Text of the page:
I’ve finished a short song for baritone and piano, setting a Melville text. I’m calling the piece A Catskill Eagle, and the words are taken from chapter 96 of Moby-Dick:
And there is a Catskill eagle in some souls that can alike dive down into the blackest gorges, and soar out of them again and become invisible in the sunny spaces. And even if he for ever flies within the gorge, that gorge is in the mountains; so that even in his lowest swoop the mountain eagle is still higher than other birds upon the plain, even though they soar.
I must say that while I find much of the chapter is obscure, this is a fine passage, speaking of idealism and the need to soar above sorrow. I can’t claim to have remembered this bit from sophomore American Literature class in high school; rather I came upon it in a handsomely illustrated children’s book that I shared with my children.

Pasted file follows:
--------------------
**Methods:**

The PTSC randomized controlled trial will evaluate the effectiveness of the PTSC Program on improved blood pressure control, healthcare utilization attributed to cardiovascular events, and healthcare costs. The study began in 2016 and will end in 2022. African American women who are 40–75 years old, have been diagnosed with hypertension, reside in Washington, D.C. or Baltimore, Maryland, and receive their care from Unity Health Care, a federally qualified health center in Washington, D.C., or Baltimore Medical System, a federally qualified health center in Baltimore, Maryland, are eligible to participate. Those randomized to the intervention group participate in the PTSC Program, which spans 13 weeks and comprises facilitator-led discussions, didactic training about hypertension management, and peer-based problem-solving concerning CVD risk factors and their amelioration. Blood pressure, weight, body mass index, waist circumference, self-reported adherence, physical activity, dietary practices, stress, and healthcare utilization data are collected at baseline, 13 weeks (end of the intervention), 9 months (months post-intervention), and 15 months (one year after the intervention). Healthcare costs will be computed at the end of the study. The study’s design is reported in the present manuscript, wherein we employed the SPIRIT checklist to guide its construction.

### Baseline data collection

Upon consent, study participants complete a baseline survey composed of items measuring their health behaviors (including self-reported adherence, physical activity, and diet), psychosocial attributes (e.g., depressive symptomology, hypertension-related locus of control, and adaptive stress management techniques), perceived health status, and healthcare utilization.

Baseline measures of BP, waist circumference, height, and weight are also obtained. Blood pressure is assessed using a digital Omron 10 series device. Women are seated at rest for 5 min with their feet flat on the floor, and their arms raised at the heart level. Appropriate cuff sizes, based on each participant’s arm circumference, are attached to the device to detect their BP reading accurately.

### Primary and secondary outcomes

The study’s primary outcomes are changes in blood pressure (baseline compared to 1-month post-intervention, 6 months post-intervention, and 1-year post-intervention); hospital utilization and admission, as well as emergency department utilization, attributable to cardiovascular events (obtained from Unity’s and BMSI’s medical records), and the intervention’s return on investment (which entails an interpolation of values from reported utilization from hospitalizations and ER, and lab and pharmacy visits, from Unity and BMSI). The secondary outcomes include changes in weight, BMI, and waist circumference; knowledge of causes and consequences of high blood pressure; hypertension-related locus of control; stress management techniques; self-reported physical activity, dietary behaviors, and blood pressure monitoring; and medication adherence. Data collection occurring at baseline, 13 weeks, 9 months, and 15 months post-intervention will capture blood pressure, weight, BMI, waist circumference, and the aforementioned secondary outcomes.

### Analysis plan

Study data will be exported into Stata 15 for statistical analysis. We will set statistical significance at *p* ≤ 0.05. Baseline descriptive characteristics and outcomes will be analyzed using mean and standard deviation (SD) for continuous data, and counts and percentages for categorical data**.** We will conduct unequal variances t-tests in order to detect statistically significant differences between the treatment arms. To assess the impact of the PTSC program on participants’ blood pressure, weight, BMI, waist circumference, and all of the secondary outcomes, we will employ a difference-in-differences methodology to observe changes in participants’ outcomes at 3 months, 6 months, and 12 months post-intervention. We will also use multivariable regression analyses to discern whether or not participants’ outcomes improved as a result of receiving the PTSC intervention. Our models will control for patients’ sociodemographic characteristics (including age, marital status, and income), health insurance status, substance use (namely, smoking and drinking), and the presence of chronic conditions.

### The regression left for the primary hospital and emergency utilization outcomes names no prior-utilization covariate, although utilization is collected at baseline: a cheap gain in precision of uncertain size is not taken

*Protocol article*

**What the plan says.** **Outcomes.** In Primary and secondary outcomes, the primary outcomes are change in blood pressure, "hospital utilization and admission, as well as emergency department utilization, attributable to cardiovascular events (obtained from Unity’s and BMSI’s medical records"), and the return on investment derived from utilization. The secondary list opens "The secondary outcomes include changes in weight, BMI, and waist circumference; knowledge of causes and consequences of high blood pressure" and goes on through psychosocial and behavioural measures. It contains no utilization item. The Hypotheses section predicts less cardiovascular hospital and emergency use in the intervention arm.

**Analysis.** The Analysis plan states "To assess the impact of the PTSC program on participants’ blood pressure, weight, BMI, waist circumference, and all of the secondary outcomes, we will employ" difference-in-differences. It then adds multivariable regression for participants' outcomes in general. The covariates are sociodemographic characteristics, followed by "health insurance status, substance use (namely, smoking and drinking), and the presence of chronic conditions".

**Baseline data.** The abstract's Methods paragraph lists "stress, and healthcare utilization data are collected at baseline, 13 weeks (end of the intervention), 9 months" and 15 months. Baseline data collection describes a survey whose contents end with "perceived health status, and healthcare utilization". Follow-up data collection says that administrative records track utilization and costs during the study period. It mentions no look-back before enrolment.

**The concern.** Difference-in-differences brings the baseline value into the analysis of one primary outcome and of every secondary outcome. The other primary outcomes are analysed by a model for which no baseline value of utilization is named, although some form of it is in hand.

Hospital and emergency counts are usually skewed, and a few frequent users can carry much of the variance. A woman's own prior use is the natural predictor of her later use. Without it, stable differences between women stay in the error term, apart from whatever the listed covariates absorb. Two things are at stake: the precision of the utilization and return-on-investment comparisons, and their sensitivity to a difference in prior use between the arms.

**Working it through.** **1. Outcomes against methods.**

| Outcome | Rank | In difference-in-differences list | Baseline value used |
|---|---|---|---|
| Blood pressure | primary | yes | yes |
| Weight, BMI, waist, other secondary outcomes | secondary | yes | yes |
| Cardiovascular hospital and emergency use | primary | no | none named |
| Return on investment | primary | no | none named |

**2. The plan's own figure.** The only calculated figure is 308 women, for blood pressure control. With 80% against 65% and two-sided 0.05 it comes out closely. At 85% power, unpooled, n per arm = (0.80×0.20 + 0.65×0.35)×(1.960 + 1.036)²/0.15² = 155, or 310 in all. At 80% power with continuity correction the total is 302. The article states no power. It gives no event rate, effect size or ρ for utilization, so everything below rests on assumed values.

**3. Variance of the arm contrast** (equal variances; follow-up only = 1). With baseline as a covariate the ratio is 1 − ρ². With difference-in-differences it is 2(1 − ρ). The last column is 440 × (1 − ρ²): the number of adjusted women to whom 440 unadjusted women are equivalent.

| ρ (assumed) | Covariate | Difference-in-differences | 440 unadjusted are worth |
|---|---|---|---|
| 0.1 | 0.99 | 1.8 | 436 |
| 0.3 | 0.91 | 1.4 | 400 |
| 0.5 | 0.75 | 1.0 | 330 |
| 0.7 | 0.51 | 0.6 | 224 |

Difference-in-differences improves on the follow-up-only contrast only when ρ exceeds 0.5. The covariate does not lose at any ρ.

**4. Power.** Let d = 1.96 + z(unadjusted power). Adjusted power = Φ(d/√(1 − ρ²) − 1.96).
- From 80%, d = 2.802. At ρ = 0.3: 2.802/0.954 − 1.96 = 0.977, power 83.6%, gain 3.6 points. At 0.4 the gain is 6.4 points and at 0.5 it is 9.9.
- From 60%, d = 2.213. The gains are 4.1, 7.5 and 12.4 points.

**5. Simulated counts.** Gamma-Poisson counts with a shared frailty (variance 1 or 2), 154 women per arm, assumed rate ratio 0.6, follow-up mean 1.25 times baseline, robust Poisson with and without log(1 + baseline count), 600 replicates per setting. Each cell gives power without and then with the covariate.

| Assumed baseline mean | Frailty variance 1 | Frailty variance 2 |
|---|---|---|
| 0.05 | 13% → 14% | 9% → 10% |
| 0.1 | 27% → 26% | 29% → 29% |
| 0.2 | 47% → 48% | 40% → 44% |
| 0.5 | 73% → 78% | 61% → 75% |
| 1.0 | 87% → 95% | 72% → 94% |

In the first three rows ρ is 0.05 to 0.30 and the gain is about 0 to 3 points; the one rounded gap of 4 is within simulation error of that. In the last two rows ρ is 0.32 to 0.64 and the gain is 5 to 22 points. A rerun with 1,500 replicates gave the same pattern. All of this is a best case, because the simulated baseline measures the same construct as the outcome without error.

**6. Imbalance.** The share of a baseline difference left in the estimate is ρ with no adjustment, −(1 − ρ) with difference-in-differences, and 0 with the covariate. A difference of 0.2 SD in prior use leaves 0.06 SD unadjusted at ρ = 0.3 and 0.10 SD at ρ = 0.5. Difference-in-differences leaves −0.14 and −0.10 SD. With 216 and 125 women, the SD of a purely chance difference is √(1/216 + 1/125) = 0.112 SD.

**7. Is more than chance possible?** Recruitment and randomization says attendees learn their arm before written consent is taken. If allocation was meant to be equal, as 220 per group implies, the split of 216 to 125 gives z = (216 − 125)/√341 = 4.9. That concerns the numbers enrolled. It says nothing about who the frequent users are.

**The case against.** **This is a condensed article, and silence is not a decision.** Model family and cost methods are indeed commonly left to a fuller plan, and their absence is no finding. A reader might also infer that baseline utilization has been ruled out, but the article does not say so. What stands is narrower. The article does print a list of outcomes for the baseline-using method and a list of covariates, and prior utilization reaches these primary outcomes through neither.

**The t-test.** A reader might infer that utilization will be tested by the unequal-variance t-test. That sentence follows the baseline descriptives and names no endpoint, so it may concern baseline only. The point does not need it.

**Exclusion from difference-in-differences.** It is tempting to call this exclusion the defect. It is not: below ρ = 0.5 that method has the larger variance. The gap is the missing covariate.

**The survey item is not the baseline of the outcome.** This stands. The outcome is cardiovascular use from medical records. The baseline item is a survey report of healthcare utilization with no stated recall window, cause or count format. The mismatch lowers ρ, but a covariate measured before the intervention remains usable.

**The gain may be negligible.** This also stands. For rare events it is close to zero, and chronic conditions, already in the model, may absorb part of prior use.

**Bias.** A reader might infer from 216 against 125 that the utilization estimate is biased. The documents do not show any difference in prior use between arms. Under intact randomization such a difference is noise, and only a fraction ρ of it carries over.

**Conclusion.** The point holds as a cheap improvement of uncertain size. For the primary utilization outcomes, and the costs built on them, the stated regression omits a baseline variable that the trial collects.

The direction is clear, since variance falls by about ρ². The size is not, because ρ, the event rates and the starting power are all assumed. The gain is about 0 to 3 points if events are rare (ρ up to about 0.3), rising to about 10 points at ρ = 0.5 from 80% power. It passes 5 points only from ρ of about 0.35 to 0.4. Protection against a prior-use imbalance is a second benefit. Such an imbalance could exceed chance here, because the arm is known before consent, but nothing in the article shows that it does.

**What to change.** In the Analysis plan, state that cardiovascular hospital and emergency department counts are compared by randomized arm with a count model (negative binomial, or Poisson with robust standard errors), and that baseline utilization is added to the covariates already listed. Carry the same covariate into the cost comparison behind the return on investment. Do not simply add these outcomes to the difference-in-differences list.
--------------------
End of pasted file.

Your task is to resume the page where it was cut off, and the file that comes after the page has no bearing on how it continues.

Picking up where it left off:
My setting is for baritone and piano. The piece is set for a premiere at SongFest on May 25, a program honoring SongFest composers-in-residence William Bolcom and John Harbison. This will take place at 7 pm in Zipper Hall at The Colburn School in Los Angeles. I will accompany baritone Kyle Ferrill; it’s a nice coincidence that Kyle tried out a song of mine several years ago when he was a student at SongFest, and now he is returning as faculty. I’m afraid I’ve given myself a lot of rapid scale passages in the piece, reflecting the soaring eagle – I better post this and get back to practicing!